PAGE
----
Mr. Grassley returned to his office determined to talk with Mr. Spinney one way or another. He threatened to subpoena Mr. Spinney to get him to testify before the Senate Budget Committee on Defense. Under subpoena pressure, the Pentagon agreed to hold a hearing that Friday afternoon in a remote room to have Mr. Spinney and his superior testify. Mr. Grassley — knowing this was an effort to dodge the press — reconvened the meeting to a larger room and allowed cameras. The Monday that followed, Mr. Spinney’s image was printed on the cover of Time magazine with the headline “U.S. Defense Spending: Are Billions Being Wasted?”

“Sen. Grassley has shown a stronger loyalty to principles than to politics,” said Tom Devine, legal director for the Government Accountability Project, an independent government watchdog. “He’s been the conscience of the Senate — championing the freedom of individuals to challenge the abuses by bureaucracy.”

And Mr. Grassley doesn’t care if he has to get in your face to do it.

Since his days storming the Pentagon, Mr. Grassley has been known to show up at the doorstep if documents are denied or requests are being dodged.

“Chuck is a good, aggressive guy,” said Mort Rosenberg, a fellow at the Constitution Project and a former staffer for the Congressional Research Service who used to work with Mr. Grassley’s staff. “I remember once he was trying to get information about some department head and they were blowing him off and he announced to the press: ‘I’m going to go over there and speak to the secretary and get the information.’ He showed up to the office and they shuffled him to a third-level person in the agency who said ‘no.’ But, eventually he does a good job at annoying people and getting the information he wants.”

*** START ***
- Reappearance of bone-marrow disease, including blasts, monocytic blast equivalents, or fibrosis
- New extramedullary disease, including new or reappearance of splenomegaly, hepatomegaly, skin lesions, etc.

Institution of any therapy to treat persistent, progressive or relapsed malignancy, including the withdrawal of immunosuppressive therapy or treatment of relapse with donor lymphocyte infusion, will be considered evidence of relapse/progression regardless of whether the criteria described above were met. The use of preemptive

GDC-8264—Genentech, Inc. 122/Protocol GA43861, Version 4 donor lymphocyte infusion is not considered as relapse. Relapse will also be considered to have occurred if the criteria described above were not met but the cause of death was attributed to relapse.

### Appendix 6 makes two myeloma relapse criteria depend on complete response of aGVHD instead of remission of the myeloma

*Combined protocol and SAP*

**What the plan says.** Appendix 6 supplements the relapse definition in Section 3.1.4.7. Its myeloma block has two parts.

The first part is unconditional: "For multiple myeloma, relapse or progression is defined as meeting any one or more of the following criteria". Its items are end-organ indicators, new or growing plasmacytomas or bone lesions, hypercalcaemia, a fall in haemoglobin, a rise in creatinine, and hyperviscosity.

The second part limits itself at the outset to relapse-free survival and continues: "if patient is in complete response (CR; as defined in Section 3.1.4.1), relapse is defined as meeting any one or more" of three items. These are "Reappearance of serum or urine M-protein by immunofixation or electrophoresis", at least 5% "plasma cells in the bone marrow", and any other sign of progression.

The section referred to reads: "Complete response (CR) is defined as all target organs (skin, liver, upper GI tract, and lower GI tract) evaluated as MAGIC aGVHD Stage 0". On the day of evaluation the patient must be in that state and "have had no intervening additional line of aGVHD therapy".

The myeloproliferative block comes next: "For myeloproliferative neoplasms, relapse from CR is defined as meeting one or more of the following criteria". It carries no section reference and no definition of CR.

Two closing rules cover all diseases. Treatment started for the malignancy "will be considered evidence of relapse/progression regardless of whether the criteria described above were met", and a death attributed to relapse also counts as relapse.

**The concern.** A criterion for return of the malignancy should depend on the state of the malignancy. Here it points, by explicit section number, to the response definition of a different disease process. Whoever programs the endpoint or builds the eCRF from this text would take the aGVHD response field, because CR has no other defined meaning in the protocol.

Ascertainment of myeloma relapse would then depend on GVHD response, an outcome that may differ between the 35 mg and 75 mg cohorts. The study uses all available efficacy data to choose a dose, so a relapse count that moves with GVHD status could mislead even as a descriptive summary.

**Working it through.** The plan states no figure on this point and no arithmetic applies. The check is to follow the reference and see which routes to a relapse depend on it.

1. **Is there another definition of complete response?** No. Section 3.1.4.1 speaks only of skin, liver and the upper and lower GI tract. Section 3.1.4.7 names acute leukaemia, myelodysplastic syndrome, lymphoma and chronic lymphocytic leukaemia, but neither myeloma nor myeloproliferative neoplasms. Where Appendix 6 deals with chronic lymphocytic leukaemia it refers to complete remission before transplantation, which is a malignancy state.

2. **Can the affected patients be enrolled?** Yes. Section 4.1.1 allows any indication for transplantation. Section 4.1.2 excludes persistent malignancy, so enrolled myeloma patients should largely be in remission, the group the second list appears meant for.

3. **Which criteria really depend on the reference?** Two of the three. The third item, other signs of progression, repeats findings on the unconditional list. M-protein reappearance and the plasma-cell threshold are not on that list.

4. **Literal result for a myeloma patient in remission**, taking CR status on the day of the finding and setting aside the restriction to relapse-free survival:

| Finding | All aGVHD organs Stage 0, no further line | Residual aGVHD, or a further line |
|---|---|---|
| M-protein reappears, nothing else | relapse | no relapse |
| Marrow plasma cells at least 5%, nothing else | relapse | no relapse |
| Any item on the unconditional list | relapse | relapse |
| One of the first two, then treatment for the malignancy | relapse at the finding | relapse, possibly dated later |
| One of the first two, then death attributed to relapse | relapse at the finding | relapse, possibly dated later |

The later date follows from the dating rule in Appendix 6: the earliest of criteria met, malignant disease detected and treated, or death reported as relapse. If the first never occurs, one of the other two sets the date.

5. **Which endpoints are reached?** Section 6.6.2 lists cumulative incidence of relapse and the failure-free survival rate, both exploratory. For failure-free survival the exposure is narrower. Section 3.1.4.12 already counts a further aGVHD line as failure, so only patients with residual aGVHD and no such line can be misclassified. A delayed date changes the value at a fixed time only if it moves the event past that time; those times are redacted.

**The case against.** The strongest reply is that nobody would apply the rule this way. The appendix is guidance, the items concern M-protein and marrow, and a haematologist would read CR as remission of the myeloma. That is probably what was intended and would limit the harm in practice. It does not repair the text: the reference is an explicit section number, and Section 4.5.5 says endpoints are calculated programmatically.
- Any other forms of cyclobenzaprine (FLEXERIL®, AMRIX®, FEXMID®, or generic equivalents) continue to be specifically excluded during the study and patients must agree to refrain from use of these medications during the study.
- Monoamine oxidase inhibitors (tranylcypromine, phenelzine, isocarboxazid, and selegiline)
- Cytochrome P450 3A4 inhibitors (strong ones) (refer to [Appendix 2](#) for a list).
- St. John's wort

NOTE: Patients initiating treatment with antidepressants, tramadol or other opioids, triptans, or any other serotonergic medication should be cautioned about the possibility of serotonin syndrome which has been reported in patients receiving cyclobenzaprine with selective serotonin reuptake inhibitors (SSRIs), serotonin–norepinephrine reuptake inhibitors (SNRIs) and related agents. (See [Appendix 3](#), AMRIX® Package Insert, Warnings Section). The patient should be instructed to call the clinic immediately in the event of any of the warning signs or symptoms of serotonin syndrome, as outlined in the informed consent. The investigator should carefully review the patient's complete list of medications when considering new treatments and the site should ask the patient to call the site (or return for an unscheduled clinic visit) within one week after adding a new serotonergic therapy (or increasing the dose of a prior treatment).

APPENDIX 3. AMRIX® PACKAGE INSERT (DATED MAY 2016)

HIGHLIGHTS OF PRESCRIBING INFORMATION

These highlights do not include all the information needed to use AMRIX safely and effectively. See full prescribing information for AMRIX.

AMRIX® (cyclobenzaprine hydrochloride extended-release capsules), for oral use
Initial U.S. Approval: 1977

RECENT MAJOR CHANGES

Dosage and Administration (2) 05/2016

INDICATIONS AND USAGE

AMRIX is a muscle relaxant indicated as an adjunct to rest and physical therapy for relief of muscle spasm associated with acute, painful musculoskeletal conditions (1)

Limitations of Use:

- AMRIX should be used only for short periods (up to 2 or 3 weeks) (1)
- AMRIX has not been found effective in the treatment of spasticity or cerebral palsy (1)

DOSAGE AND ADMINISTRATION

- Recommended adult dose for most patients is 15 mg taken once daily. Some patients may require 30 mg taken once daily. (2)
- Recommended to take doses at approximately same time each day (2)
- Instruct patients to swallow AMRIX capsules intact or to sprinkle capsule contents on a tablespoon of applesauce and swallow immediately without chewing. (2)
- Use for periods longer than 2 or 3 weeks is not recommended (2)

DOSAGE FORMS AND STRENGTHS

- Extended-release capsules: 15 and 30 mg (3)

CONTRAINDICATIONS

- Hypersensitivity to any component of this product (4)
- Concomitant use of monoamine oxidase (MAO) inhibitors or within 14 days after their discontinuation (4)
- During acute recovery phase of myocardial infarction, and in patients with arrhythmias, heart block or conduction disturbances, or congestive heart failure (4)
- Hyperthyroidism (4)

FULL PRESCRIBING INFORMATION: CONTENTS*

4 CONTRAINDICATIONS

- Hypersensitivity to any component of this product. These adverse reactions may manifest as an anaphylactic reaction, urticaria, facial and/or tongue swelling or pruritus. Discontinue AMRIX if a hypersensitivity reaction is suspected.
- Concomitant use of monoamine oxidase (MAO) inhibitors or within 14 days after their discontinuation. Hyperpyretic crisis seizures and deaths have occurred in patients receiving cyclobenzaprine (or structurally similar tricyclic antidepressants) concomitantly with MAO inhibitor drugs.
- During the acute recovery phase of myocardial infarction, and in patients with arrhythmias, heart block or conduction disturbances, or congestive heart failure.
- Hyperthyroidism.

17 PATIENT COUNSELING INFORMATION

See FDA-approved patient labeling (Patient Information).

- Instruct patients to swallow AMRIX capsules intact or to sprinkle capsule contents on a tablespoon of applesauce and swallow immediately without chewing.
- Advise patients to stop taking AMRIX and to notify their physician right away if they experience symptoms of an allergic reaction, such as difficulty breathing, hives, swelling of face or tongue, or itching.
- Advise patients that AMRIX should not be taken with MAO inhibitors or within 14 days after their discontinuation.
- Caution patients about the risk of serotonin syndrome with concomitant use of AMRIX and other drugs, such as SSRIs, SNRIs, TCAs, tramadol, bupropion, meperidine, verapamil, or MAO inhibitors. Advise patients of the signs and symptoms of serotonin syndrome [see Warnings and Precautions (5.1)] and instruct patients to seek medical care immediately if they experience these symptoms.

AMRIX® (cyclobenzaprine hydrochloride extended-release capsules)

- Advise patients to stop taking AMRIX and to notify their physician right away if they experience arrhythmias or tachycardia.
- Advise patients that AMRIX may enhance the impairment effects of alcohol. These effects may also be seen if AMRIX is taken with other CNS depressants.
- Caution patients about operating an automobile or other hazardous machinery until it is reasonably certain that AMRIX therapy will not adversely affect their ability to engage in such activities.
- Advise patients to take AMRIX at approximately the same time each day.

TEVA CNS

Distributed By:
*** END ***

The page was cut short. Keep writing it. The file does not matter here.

Mr. Grassley became the champion for whistleblowers in 1986 when he helped author amendments to the False Claims Act that gave private citizens more power to report and sue government contractors for fraudulent activity. He also co-authored the Whistleblower Protection Act in 1989 as well as the act’s enhancements two years ago.

Mr. Grassley’s whistleblower laws have become the government’s premier anti-fraud tool. Because of Mr. Grassley’s efforts, more than $22 billion have been returned to the Treasury that otherwise would have been lost to fraud, according to an IRS report to Congress penned in 2009.

“The bottom line is: I can have the best staff in the world, four or five or six investigators — and they can do the best job as possible, but this big bureaucracy that we have — you can’t know where all the skeletons are buried,” Mr. Grassley said.

So he relies on whistleblowers — and they come to him.

John Dodson, a special agent with the Bureau of Alcohol, Tobacco, Firearms and Explosives, worked with Mr. Grassley’s staff when he came clean on the Operation Fast and Furious scandal, in which the agency lost track of hundreds of firearms sold to Mexican drug cartels.

In October, Mr. Grassley joined Rep. Darrell E. Issa, California Republican and chairman of the House Oversight and Government Reform Committee, in condemning the ATF for trying to prohibit Mr. Dodson from writing a book about the doomed operation. His account, “The Unarmed Truth: My Fight to Blow the Whistle and Expose Fast and Furious,” was published in December.